The effects of glucose on cAMP accumulation, insulin (IRI) release, and proinsulin synthesis were simultaneously measured in isolated rat islets. Proinsulin synthesis was assayed by measuring the incorporation of [3H] leudne into islet proteins reacting with Sepharose-bound anti-insulin gamma globulin. The accumulation of cAMP in islets and incubation medium was measured by the incorporation of [3H]-adenine into [3H] CAMP and purified by ion-exchange chromatography and barium sulfate precipitation. Glucose dose-response studies were performed in the absence and presence of 0.1 and 1.0 mM isobutylmethylxanthine (IBMX).

The IRI and cAMP responses to glucose demonstrated similar stimulation thresholds and Km values at all IBMX concentrations. With increasing amounts of IBMX, the Vmax was increased and the Km decreased for both responses. There was parallelism between IRI secretion and accumulation of [3H] CAMP in the medium, except at nonstimulatory glucose concentrations, where, especially in the presence of 1.0 mM IBMX, a marked stimulation of cAMP accumulation was accompanied by only modest IRI release.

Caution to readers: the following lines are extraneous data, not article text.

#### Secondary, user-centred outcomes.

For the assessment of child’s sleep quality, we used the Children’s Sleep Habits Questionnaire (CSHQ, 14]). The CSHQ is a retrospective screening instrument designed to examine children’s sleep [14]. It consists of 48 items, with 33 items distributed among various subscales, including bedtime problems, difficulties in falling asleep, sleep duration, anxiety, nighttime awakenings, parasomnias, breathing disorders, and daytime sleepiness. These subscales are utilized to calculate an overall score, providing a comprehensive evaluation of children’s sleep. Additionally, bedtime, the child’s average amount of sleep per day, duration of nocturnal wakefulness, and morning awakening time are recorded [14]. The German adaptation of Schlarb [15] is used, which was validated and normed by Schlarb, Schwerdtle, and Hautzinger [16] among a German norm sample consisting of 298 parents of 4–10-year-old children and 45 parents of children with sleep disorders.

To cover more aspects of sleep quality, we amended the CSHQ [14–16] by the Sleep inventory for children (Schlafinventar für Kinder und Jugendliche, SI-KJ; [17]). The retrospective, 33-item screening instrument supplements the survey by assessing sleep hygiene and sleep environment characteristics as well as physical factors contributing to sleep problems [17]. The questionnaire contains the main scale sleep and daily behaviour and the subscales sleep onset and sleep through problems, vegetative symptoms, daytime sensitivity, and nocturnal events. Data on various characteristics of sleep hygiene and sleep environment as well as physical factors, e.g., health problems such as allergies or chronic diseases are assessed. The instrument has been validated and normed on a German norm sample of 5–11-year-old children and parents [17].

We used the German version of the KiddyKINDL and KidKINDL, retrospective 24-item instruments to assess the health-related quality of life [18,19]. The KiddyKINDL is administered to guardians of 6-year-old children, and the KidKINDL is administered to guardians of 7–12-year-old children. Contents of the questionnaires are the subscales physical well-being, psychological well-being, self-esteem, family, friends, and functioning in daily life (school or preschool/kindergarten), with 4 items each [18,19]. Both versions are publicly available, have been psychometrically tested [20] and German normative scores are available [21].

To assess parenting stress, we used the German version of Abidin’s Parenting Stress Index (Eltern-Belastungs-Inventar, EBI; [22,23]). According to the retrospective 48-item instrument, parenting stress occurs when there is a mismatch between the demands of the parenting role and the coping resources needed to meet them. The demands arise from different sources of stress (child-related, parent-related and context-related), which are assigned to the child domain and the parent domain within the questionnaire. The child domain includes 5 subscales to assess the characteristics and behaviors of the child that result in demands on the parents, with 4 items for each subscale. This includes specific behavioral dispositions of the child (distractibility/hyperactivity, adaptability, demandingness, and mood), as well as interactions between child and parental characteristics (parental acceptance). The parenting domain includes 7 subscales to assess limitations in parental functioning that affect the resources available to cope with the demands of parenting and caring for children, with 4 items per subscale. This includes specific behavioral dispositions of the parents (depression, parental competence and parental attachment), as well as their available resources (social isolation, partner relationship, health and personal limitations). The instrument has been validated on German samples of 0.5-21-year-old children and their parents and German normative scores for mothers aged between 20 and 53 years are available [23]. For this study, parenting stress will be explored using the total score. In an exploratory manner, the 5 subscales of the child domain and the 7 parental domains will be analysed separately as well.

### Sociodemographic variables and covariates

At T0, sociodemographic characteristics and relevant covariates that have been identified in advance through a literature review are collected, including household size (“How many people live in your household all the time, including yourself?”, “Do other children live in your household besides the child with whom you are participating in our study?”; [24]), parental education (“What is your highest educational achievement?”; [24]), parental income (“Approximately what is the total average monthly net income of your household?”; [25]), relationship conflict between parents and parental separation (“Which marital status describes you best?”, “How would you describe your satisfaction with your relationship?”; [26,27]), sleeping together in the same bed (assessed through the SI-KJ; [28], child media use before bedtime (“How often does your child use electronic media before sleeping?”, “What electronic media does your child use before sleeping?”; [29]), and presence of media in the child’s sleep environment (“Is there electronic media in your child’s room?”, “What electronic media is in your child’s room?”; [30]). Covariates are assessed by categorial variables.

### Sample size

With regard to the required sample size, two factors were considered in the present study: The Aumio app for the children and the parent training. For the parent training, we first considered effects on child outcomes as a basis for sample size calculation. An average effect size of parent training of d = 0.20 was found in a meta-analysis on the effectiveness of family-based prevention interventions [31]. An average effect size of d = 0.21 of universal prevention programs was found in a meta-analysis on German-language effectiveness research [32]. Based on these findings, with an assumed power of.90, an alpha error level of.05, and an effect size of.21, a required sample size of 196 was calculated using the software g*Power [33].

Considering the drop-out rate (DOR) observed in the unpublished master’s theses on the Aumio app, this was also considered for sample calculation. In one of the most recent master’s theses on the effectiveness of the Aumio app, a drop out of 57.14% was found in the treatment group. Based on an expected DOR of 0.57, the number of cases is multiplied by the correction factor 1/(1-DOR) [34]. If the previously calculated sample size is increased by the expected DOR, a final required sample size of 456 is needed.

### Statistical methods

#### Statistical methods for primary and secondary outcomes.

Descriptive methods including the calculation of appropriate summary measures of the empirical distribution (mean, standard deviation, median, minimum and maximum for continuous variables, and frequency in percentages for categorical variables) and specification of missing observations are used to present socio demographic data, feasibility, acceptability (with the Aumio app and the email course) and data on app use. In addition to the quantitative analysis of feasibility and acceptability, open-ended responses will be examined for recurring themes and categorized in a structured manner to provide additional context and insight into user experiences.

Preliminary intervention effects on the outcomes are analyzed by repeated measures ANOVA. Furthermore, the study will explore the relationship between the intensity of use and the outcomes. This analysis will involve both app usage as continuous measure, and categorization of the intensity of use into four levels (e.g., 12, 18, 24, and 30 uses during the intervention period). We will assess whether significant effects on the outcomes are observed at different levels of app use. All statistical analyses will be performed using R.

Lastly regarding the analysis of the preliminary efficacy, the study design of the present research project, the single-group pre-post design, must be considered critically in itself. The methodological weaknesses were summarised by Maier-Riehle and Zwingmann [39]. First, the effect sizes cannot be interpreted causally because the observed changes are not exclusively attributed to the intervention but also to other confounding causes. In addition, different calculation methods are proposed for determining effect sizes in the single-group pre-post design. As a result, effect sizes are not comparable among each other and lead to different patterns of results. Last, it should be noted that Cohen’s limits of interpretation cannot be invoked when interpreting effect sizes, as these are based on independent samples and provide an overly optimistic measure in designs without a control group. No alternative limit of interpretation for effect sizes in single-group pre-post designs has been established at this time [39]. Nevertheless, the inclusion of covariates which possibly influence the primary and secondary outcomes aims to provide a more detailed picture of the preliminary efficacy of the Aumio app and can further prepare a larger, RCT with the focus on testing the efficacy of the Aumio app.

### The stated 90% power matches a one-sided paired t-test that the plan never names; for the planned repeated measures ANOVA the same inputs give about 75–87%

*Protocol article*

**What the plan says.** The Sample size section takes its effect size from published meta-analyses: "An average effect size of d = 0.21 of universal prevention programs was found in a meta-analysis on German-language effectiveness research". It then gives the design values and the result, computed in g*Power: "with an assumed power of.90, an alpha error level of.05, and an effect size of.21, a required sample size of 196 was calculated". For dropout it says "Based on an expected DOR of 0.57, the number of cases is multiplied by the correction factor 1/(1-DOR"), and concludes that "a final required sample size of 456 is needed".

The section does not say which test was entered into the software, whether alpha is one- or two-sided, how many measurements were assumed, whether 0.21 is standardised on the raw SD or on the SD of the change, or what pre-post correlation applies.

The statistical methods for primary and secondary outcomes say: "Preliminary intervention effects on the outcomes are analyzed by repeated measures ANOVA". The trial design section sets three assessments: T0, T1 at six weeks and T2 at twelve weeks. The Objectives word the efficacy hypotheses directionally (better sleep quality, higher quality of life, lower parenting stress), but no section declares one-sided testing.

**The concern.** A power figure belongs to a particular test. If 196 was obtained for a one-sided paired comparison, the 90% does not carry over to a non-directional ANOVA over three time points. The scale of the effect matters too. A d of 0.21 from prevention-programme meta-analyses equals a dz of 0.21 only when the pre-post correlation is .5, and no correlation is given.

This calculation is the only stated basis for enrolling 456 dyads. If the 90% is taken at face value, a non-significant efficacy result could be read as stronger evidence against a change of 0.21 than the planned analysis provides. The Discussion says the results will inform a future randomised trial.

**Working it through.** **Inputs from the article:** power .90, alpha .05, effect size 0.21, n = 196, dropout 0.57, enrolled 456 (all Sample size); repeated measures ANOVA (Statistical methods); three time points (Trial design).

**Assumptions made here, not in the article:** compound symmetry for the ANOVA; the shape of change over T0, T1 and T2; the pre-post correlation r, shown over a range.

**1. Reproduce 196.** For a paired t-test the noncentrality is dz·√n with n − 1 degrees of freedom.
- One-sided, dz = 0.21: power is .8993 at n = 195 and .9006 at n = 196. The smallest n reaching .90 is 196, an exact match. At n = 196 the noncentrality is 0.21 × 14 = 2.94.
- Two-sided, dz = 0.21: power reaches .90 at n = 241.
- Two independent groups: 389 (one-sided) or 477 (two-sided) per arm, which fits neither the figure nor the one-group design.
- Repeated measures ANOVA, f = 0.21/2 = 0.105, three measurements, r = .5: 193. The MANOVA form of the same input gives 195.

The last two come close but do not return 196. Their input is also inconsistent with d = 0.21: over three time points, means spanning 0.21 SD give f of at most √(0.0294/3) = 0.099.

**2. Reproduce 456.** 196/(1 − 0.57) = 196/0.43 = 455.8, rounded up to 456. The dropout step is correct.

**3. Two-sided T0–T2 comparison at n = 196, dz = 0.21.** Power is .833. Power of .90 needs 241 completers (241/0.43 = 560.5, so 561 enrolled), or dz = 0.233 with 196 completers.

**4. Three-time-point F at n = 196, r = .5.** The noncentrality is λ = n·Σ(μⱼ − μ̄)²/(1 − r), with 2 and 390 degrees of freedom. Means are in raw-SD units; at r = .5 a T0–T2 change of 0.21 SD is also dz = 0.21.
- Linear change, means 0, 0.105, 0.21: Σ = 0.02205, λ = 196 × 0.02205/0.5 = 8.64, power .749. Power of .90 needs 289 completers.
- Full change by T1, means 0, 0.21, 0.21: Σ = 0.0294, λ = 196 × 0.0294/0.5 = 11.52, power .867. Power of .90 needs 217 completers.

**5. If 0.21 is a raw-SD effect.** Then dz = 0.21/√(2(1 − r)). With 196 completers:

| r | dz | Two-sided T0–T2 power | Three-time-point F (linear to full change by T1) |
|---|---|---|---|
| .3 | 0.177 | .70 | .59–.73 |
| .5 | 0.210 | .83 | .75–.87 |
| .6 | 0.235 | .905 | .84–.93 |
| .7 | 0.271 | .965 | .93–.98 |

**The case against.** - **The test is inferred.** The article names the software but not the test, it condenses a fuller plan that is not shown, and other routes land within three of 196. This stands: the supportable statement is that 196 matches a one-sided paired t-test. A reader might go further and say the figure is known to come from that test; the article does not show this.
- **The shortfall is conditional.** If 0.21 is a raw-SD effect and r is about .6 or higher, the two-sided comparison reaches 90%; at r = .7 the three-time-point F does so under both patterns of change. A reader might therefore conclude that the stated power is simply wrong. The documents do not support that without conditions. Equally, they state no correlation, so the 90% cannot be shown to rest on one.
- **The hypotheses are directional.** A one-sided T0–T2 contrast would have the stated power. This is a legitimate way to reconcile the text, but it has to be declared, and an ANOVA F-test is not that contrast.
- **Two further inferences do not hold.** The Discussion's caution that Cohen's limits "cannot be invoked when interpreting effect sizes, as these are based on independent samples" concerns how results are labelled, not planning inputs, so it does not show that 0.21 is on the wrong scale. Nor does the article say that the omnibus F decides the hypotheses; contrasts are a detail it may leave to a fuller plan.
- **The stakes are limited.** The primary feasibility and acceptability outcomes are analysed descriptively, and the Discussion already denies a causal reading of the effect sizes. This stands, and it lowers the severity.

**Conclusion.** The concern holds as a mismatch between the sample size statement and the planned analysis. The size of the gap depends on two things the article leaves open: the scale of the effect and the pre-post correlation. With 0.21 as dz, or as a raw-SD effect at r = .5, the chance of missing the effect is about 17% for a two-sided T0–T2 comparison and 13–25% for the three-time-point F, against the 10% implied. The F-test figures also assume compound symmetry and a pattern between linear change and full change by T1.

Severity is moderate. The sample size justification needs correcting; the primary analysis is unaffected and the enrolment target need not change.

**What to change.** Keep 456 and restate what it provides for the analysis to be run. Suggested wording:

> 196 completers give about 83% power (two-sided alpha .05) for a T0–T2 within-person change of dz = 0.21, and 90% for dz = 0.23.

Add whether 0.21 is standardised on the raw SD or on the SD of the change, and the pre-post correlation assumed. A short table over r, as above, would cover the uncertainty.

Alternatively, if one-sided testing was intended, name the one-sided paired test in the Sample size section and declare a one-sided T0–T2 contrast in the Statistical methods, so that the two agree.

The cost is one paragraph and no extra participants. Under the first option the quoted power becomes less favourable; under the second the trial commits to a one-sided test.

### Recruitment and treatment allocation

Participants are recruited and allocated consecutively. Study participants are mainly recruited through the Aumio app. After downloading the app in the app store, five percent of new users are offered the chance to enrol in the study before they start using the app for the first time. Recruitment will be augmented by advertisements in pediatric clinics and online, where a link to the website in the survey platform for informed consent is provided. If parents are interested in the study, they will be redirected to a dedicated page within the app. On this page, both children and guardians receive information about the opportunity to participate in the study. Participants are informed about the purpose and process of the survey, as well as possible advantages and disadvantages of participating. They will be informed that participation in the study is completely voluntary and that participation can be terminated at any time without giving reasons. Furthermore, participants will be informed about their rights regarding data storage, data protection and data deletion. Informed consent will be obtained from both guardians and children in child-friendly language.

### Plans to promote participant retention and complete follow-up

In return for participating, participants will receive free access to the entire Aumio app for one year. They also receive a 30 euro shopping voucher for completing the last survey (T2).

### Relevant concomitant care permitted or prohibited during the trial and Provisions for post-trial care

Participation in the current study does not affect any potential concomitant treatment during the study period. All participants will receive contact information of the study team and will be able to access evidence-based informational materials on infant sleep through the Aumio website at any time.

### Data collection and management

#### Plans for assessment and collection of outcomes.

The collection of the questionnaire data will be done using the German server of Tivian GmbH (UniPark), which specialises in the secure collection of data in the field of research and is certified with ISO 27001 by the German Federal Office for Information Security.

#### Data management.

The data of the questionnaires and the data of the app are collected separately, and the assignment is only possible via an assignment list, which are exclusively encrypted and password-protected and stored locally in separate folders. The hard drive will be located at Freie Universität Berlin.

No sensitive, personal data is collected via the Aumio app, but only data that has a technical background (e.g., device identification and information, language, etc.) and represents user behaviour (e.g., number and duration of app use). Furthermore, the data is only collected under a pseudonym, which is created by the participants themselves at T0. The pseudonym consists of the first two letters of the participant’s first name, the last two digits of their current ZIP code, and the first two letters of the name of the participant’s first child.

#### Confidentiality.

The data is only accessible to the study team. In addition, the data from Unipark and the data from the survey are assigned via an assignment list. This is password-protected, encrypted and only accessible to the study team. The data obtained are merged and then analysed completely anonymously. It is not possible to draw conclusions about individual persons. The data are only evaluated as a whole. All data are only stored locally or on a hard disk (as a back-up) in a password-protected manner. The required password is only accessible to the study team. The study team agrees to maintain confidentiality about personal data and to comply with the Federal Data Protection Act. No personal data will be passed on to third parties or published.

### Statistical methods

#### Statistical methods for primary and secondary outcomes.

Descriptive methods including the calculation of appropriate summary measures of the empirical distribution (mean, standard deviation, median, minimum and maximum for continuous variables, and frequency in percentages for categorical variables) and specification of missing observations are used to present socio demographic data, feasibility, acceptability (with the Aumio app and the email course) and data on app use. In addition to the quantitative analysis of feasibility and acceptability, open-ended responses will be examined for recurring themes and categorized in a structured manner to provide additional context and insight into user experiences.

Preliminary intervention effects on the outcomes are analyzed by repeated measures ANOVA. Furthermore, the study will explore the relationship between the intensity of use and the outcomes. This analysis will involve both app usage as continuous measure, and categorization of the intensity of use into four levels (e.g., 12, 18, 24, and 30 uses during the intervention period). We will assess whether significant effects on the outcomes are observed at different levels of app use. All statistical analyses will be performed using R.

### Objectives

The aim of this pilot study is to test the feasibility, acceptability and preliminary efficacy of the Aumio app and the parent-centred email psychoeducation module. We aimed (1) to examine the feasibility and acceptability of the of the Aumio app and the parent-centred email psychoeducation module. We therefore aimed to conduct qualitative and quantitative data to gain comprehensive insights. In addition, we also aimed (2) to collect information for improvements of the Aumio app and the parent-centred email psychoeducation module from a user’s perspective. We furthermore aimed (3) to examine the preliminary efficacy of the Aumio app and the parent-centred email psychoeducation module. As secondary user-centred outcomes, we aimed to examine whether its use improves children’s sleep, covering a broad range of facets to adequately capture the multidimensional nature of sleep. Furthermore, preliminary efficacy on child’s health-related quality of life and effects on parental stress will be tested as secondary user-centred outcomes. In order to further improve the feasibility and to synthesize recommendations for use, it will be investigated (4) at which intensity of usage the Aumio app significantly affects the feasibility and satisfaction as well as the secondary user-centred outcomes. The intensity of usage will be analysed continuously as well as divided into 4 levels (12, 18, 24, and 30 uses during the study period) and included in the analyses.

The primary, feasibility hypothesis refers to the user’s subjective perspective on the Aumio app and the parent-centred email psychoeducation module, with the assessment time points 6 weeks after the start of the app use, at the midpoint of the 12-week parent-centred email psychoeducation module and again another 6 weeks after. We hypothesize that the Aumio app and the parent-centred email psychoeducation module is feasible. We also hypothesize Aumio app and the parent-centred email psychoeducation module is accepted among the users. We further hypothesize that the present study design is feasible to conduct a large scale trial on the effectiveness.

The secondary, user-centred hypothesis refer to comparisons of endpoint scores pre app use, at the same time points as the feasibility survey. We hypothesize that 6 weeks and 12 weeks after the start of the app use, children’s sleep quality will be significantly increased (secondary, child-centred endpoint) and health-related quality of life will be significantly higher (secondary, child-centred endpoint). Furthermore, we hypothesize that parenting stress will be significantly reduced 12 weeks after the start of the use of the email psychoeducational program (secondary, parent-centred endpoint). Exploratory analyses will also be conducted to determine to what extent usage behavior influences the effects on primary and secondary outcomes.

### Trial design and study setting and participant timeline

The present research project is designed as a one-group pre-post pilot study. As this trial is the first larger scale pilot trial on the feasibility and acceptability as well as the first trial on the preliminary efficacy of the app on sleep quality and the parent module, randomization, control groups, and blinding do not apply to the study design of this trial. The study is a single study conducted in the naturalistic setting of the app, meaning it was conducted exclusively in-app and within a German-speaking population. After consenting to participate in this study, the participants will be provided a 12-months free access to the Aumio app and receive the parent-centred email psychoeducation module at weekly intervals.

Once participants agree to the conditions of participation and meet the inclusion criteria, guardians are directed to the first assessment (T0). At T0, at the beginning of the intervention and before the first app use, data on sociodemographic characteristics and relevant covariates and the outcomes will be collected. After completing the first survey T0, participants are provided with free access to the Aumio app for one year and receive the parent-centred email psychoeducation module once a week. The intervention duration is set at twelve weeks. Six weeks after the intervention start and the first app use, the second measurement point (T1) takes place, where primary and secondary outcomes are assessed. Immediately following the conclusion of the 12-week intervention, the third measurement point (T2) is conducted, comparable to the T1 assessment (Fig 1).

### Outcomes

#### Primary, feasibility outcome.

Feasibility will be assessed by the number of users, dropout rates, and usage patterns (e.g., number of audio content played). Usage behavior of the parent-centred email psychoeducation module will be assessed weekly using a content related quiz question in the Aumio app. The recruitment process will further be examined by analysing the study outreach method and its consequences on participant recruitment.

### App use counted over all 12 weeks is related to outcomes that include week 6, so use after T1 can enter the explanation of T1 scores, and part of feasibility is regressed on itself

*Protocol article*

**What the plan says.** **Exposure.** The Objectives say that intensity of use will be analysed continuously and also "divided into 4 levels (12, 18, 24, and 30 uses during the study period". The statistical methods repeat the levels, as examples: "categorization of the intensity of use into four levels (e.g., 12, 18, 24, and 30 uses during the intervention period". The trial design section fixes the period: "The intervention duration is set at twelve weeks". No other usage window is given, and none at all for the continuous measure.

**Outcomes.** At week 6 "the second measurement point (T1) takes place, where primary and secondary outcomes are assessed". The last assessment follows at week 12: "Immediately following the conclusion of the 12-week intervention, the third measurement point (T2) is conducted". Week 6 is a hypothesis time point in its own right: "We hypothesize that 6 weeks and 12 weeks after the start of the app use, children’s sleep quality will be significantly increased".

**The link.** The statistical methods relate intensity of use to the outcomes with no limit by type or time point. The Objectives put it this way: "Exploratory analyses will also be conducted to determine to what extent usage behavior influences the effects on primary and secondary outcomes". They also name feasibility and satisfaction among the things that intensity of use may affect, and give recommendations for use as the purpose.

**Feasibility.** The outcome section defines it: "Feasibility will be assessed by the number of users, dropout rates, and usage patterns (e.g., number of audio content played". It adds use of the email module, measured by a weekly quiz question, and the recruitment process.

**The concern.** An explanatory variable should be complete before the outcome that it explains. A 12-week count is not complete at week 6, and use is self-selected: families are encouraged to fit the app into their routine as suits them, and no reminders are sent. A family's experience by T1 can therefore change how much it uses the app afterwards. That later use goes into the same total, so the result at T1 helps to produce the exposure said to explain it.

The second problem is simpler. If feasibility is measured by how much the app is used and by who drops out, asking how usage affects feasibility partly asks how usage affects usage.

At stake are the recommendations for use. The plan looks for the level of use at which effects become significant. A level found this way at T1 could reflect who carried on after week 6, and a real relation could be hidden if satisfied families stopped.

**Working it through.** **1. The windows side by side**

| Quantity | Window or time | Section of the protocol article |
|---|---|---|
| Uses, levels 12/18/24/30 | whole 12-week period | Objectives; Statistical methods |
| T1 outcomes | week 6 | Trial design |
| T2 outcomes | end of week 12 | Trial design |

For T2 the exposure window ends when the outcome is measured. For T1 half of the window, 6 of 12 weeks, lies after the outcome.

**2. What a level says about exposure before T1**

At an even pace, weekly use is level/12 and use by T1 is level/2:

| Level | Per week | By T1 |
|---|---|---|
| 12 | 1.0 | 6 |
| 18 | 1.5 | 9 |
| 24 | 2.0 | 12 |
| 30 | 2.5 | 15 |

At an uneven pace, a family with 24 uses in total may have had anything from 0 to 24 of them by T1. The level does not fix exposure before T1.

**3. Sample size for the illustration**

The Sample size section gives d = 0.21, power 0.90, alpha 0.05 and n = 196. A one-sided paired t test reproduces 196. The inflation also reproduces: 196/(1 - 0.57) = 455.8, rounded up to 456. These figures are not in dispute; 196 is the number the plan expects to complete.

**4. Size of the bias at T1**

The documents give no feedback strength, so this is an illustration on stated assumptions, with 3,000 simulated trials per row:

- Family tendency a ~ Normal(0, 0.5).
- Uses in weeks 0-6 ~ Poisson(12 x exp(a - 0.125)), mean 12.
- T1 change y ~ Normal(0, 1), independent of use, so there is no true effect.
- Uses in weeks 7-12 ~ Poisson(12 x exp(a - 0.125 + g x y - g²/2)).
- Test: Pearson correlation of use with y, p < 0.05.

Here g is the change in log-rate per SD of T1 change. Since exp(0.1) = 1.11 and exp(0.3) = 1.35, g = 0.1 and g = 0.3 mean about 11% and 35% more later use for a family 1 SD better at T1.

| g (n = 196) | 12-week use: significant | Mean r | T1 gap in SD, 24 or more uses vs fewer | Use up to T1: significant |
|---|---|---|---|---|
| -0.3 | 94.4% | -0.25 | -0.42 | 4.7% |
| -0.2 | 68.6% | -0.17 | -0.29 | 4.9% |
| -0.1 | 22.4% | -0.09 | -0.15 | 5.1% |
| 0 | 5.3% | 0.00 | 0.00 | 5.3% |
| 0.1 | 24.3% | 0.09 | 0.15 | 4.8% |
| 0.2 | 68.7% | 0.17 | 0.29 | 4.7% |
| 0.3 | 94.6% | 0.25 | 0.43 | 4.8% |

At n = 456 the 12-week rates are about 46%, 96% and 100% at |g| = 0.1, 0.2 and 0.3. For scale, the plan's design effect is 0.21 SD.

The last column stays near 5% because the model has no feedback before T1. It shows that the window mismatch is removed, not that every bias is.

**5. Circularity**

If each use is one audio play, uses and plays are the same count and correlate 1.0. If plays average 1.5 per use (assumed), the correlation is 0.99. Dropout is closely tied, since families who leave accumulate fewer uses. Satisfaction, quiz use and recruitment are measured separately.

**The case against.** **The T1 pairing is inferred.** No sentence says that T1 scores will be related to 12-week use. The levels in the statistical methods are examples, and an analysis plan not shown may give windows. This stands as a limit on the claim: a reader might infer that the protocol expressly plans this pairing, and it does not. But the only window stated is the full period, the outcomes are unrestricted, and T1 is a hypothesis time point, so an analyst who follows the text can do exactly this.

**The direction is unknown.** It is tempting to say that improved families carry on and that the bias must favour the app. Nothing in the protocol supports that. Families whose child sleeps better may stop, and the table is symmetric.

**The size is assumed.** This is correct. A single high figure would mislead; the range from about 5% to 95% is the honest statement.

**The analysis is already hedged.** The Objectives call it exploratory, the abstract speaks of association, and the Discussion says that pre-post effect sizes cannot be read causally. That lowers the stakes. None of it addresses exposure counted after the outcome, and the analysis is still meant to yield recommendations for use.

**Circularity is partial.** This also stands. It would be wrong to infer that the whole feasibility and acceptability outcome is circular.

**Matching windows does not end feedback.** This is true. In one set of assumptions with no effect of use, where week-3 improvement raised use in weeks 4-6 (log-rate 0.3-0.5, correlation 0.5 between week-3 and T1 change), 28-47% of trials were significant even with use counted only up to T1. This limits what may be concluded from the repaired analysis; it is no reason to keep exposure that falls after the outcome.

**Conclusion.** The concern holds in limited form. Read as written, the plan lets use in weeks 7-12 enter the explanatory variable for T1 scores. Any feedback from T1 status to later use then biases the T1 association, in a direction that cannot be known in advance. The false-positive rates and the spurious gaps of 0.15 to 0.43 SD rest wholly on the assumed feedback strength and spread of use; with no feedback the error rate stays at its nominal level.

Proinsulin biosynthesis showed a much greater sensitivity to glucose than the cAMP and IRI responses. The threshold for stimulation by glucose was around 1.4 mM, and the response already saturated at 7.0 mM. Except when 1.0 mM IBMX was present, no IRI or cAMP responses were registered in this glucose dose range. These findings indicate that IRI release and proinsulin synthesis have distinct glucose recognition mechanisms and that ghicoseinduced cAMP stimulation does not mediate the effect of the hexose on hormone synthesis in the islet cell.

When islet cAMP was elevated with IBMX, a decrease in the Km of the proinsulin response to glucose was observed, while the Vmax of the reaction was only slightly modified. This suggests that the level of cAMP in the islet may modulate the sensitivity of the B-cell for the effect of glucose on insulin biosynthesis and thus provide a mechanism for the regulation of insulin biosynthesis by such factors as gut hormones and glucagon under in-vivo conditions.

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